Amy & Roger's Epic Detour
Simon & Schuster, 2011 (2010)
Amy Curry's year sucks. And it's not getting any better. Her mother has decided to move, so somehow Amy has to get their car from California to the East Coast. There's just one problem: since her father's death Amy hasn't been able to get behind the wheel of a car. Enter Roger, the son of a family friend, who turns out to be funny, nice... and unexpectedly cute.
But Roger's plans involve a more "scenic" route that just driving from A to B, so suddenly Amy finds herself on the road trip of a lifetime. And, as she grows closer to Roger, Amy starts to realise that sometimes you have to get lost to find your way home...
I'll get it out of the way right at the start: I loved this book.
It popped up in my Goodreads recommendations a few weeks ago, and I added it without much thought. When my library copy arrived, I flipped to the first page and saw that it was a copy of a school report card.
Ever since I was young, I have always loved books with extra things thrown in. Maps at the beginning of books are a sure-fire way to draw me in. As a kid, my favourite parts of the Babysitters' Club books were the "handwritten" diary entries. Amy & Roger's Epic Detour has all this and more: maps, receipts, photos, emails, postcards and notes. My inner twelve year old was very happy.
Of course, none of this means anything if the book isn't up to much, but happily it was. I liked Amy instantly: battered by her father's death, she is hiding out from the world, a shadow of her former outgoing self. Her relationships with her mother and brother are fractious and fragile, and for the month before the book opens, she's been rattling around their family home, dreading the move to Connecticut that her mother has engineered.
Enter Roger, and enter road trip. Road trips are another of my favourite devices in books, and this one didn't disappoint. Roger, although erring at times on the side of so-nice-its-unreal, was fleshed out enough that I didn't feel like he was just the generic crush in the driver's seat. In fact, the way Amy and Roger's friendship develops was one of my favourite parts of the book. Although the timeline of the book is short, they were neither instant best friends nor (thankfully) instant enemies. Instead, Matson portrays them as both hurting in their own way, and both in need of a friend.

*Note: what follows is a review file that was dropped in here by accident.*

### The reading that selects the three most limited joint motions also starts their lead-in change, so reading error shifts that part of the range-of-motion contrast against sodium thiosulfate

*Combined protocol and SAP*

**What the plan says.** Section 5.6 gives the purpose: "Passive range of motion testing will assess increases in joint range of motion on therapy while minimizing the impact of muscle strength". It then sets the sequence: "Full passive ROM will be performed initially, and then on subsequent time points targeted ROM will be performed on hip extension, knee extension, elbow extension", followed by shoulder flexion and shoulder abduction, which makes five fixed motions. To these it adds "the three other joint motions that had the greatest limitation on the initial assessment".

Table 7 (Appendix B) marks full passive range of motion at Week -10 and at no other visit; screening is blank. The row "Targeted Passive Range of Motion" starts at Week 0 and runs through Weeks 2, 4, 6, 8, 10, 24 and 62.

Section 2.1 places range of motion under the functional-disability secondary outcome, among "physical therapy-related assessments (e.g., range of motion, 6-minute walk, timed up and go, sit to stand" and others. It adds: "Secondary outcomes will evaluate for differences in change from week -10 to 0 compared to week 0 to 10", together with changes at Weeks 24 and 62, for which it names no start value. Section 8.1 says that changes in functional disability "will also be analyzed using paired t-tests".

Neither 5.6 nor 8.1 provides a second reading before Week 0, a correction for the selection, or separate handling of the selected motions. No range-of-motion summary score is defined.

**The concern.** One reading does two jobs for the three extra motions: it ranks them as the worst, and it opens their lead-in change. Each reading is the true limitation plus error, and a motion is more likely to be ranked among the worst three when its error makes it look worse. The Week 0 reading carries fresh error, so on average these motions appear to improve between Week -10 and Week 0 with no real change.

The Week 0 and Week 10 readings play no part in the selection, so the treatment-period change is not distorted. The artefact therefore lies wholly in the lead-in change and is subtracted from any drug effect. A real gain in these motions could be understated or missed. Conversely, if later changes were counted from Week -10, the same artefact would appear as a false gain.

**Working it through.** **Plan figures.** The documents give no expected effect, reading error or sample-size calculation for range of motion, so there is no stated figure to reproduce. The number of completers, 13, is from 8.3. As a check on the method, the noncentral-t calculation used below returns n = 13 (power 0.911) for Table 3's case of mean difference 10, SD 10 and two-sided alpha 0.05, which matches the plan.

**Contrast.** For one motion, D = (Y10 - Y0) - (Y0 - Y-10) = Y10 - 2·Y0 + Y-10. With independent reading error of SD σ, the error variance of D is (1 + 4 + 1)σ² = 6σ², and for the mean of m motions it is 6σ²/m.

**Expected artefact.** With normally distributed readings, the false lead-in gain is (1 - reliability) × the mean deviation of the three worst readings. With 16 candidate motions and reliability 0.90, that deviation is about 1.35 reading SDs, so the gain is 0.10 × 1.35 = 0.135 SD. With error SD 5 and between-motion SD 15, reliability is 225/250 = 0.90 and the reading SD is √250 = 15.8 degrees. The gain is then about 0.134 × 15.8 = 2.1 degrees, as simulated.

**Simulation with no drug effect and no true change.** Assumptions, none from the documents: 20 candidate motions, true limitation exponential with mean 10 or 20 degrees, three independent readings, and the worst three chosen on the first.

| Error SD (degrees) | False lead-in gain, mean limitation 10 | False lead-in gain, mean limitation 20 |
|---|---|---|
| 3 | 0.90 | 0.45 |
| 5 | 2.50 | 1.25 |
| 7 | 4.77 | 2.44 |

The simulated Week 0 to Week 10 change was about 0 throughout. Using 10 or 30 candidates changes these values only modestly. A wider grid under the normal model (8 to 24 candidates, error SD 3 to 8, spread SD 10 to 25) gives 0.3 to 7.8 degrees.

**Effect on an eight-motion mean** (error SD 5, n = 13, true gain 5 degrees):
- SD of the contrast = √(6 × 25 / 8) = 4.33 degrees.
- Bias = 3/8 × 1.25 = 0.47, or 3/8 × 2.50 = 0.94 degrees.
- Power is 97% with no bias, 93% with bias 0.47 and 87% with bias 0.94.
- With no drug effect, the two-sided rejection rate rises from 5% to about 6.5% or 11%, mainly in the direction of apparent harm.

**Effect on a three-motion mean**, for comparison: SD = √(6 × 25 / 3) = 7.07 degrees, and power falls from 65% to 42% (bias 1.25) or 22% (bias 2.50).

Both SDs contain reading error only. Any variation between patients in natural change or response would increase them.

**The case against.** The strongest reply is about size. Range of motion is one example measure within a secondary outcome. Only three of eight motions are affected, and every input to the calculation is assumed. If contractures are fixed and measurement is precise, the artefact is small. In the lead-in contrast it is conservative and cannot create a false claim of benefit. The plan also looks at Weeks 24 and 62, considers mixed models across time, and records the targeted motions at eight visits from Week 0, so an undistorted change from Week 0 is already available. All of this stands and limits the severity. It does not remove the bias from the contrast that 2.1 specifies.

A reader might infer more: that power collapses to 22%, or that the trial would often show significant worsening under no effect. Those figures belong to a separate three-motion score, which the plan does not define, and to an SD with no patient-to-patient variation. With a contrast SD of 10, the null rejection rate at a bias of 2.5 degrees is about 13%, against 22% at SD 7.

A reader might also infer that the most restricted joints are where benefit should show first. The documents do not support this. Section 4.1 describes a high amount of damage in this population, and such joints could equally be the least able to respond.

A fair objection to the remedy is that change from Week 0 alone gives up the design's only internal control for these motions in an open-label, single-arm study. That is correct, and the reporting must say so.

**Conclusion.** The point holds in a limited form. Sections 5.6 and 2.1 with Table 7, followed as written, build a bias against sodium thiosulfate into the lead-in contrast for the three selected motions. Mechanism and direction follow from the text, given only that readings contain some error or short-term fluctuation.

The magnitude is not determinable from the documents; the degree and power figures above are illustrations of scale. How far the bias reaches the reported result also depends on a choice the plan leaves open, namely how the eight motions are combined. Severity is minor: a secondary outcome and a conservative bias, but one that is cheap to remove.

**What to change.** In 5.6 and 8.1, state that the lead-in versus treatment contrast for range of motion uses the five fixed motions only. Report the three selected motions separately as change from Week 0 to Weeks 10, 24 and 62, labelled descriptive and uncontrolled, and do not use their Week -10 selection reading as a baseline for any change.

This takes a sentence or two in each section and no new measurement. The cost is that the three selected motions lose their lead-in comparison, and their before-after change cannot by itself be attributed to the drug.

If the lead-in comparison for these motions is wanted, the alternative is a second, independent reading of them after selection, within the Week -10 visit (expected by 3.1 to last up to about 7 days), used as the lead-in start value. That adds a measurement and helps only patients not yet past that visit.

The romance element is reasonably subdued, which I actually enjoyed. There were some rather predictable moments (oh-no-there's-only-one-bed being perhaps the worst), but the story and the writing were compelling enough that it actually didn't bother me. This book is really about Amy dealing with the death of her father, and it was genuinely, heart-breakingly sad in some parts. (The postcard was the final straw for me, tears-wise.) But it was also a glorious, headlong adventure, and although I was desperate for it not to end so I could see how it all turned out, it probably ended at exactly the right moment.
Overall rating: 9/10
Book source: Borrowed from the local library.